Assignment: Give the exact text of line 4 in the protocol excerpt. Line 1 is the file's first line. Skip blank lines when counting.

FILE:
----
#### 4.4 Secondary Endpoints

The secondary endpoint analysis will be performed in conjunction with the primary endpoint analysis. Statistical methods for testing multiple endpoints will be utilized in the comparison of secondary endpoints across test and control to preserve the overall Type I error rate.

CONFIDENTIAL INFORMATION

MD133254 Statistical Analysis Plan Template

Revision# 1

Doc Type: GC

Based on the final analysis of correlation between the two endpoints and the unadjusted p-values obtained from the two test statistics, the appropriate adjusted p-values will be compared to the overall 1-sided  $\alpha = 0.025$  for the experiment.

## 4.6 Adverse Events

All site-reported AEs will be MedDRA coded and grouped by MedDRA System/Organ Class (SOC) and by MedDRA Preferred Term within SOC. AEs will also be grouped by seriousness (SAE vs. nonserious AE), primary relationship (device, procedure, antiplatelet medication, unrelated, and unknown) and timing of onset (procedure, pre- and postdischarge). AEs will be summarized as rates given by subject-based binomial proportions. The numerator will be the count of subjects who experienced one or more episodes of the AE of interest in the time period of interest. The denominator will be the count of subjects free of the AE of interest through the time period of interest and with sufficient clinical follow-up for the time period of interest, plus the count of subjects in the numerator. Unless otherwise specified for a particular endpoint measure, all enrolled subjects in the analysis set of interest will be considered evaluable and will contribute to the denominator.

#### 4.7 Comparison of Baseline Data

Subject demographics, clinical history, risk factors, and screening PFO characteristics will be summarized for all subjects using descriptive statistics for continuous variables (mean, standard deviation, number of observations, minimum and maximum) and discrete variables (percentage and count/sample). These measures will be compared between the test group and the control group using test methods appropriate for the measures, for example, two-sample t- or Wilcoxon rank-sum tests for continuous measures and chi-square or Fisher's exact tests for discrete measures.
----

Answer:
MD133254 Statistical Analysis Plan Template